I do recall the start before the changes as being quite interesting.  What was lost was an all world view from the back of a Par 5 green (the sixth) which showed you the valley where the rest of the course was.  The drop was so severe that it had to go before the spectators could come.  The new final 3 holes were a slog without clubs!
 
They offer deals and I can see why a GB golfer might want to tick this one off. There are worse courses.
 
 
Does anyone know what has happened to the Ďthirdí course there?  It was a fun executive length with some wild downhill holes. Itís the only course Iíve ever enjoyed from a cart which was needed to play it after walking the old original one.
 
I also found the second course ďRoman RoadĒ to be a pretty solid 5 with less extreme holes.  Both the other two courses were part of a weekend deal.




PS Were all 3 RTJ jr originally?  in which case I've only played 2 RTJ's and I think they had slighly more interest in the greens)
« Last Edit: November 08, 2016, 05:33:15 AM by Tony_Muldoon »
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Adam Lawrence

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Re: 2016-17 Winter Tour: Celtic Manor TWENTY TEN COURSE
« Reply #6 on: November 08, 2016, 05:36:33 AM »
I played Roman Road in a corporate event some years ago, not long after I had finished five weeks of radiotherapy because my brain tumour had started to regrow. So I said to the organiser, I will walk but I don't know how I will get on; he said, well if you need a cart at halfway you can pick one up.


It took us two hours and fifty minutes to play the front nine. I was exhausted, but mostly frustrated at the dirge like pace of play. Took a cart for the second nine, so at least I was not quite so knackered, but the pace of play didn't improve. We eventually abandoned the round on 17 as the daylight had completely gone.


I'm afraid I have no time for Celtic Manor. I am very well aware of what Terry Matthews has done in terms of investing in his native area, but just wish he had done it a little more sensitively. Ross McMurray did the job he was asked to do on Twenty Ten; but I wouldn't want to play it. And judging by the amount of email I get advertising special offers at CM I am not the only one. The hotel is OK I suppose, once you're inside it. Driving down the M4 once I christened the place the 'Welsh Lubyanka'.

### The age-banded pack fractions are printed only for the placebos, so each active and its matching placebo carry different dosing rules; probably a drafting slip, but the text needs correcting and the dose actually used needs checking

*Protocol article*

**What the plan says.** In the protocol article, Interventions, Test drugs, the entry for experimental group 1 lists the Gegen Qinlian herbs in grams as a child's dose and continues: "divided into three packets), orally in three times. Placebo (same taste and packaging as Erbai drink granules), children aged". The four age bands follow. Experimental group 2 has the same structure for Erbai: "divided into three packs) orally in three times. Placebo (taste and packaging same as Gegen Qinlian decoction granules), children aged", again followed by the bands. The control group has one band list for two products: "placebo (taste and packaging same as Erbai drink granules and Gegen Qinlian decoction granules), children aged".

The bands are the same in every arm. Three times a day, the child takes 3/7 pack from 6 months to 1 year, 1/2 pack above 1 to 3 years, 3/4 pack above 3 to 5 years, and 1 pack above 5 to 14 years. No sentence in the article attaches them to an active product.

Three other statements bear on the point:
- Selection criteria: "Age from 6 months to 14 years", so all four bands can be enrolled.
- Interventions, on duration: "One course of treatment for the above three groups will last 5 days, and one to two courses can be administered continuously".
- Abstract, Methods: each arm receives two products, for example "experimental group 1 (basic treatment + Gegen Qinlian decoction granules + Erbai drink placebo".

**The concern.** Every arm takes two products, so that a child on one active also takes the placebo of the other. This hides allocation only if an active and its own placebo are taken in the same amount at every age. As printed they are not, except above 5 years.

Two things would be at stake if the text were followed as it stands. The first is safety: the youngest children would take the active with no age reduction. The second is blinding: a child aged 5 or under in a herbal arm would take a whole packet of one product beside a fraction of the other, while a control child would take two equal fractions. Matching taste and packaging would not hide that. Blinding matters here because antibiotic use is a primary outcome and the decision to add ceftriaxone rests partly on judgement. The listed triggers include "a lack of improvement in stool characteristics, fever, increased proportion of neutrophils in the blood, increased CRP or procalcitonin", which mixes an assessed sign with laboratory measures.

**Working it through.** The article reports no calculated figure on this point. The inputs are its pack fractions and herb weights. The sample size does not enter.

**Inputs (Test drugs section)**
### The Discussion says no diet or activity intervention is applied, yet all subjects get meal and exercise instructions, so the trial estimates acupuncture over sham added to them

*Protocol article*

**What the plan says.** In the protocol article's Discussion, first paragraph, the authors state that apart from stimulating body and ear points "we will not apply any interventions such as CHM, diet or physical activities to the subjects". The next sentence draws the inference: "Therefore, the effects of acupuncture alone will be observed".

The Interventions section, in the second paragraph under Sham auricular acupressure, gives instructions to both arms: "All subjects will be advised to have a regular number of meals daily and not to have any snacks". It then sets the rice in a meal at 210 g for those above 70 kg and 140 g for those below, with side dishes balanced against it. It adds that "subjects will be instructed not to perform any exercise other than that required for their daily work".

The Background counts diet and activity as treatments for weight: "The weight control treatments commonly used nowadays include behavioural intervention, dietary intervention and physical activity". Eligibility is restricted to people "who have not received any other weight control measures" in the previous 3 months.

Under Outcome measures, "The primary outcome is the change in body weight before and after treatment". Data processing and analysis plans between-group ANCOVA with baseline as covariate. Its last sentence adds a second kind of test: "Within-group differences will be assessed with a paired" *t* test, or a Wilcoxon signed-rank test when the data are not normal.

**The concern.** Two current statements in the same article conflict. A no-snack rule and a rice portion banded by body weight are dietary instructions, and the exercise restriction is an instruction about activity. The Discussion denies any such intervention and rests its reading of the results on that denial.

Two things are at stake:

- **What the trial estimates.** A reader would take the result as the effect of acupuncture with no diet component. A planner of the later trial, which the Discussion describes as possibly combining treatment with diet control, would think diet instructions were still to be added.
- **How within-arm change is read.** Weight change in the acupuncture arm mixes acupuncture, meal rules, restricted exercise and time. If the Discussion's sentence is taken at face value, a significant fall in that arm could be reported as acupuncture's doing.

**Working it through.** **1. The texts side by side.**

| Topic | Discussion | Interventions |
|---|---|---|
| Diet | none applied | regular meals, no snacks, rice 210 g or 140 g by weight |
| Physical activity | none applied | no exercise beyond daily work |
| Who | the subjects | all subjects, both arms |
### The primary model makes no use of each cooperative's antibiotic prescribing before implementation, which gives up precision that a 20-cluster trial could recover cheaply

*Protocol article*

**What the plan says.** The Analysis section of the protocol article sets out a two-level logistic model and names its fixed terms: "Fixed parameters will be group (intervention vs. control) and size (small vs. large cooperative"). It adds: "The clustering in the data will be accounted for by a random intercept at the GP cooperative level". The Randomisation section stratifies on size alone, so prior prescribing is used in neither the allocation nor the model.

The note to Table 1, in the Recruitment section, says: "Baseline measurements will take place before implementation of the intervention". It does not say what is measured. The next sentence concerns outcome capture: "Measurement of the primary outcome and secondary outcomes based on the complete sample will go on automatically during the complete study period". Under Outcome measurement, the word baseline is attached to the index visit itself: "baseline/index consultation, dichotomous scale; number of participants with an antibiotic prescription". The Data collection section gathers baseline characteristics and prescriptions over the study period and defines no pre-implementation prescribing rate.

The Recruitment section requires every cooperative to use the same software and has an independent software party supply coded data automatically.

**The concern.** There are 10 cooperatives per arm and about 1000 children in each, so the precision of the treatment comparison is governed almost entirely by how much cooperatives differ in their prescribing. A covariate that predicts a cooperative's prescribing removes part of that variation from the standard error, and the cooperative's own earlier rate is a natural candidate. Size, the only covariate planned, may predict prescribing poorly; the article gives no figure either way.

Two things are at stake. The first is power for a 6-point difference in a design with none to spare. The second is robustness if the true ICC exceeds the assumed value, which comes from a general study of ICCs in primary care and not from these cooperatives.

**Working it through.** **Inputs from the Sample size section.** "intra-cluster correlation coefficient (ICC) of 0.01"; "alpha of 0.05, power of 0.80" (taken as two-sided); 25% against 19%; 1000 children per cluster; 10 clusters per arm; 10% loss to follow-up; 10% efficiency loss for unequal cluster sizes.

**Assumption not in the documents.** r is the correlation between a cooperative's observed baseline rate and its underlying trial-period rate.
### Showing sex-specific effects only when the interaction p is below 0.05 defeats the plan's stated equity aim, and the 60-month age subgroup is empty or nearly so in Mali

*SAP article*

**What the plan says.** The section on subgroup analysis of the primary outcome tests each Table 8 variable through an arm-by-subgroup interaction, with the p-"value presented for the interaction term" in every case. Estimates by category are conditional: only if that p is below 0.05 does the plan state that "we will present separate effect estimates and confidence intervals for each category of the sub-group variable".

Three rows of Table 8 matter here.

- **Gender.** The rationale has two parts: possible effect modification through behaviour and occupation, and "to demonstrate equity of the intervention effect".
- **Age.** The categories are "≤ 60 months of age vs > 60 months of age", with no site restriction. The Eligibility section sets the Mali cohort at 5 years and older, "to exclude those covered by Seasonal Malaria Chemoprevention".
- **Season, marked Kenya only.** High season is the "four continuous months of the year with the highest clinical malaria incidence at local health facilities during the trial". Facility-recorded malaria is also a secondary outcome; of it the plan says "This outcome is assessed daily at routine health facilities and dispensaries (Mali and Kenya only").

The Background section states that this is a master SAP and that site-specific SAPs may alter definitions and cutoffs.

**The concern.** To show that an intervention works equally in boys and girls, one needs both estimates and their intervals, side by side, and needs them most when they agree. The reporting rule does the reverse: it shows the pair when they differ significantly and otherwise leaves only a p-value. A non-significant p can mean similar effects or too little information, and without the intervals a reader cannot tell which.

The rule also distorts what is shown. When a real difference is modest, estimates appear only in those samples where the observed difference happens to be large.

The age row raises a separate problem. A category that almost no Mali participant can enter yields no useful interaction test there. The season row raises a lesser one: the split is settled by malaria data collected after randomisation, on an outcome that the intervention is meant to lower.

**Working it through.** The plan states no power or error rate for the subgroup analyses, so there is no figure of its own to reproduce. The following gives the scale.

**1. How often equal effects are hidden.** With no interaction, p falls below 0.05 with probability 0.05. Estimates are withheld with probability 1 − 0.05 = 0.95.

Adam Lawrence

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Thomas Dai

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Re: 2016-17 Winter Tour: Celtic Manor TWENTY TEN COURSE
« Reply #7 on: November 08, 2016, 06:11:14 AM »
By 'strong' Sean I meant tough, hard, challenging, difficult to score on even after warming up with free range balls and using the short game practice area.

Whatever one thinks about the 2010 course itself and whether those thoughts are purely golf architecture based or have other perceptions, it must be appreciated that the 2010 was built for a purpose........and only partly a golf purpose. The whole complex is about many different aspects. For example the Nato conference in 2014 was held at CM and there are joint ventures with the Welsh Assembly apparently due to come along. There's a bigger picture than just the 2010 course.

Is the 2010 course a classical architectural masterpiece? No. It is an example of how course design, construction and maintenance has moved in the last few decades in the UK and what can be achieved with drainage? Yes. Would folks who post herein prefer to play Royal Porthcawl or Southerndown or other South Wales coastal courses rather than the CM-2010? Almost undoubtedly. However, knowledge and experience, either good or bad, can be gained from playing various sorts of course including one akin to the 2010.

As to the course itself. It's long and it's tough/hard/challenging/difficult. The fairways and green surrounds play dry - there is a great deal of drainage under the fairways but only a few manhole covers are visible. There are a lot of fairway bunkers of the staggered left-right-left-right or right-left-right-left sort on many holes. The fairway bunkering is of the "hit it in a fairway bunker and it's a wedge or maybe a short iron recovery" variety. The sand is very heavy. Angles in golf are always important and at the 2010 the playing angles seem particularly important. There are some fine, challenging holes, like the par-3 3rd and the par-4 14th. There are lots of roll-offs and chipping areas around the greens. Up-n-downs are not easy and 3-putting is quite easily achieved. Green to next tee walks are long and on the latter holes quite severely sloped.

Comments on two holes -

15th - just a horrible hole. Playing up the left fairway it's a looong way to the turn of the dogleg and then a nasty short iron shot from a downhill lie to a very raised green. Hitting through the gap in the trees directly at the green makes more sense even for short hitters even if the next shot is played blind and from the rough. Only bombers will reach the green. This could be a great hole and a great spectator viewing hole too but at the moment it's simply vile. Cut all or almost all the bloody central trees down. Make it a loooong par-3 or short par-4. It already has a wicked stadium green with a whole bunch of internal contour.

18th - how do you stay on the green? The pond in front is full of ProV1's! that have rolled back down the shaved bank into the pond. Dozens of them, and all just out of reach. The front of the green slopes also towards the pond. Playing to the green after laying up is, unless your outside circa 150 yds, going to be from an appreciable downslope. Peach a shot with spin and land it on the front of the green and it'll spin back and trickle down the bank into the pond. Hit to the middle or back of the green when the pin is upfront and putting into the pond is a possibility. Argh...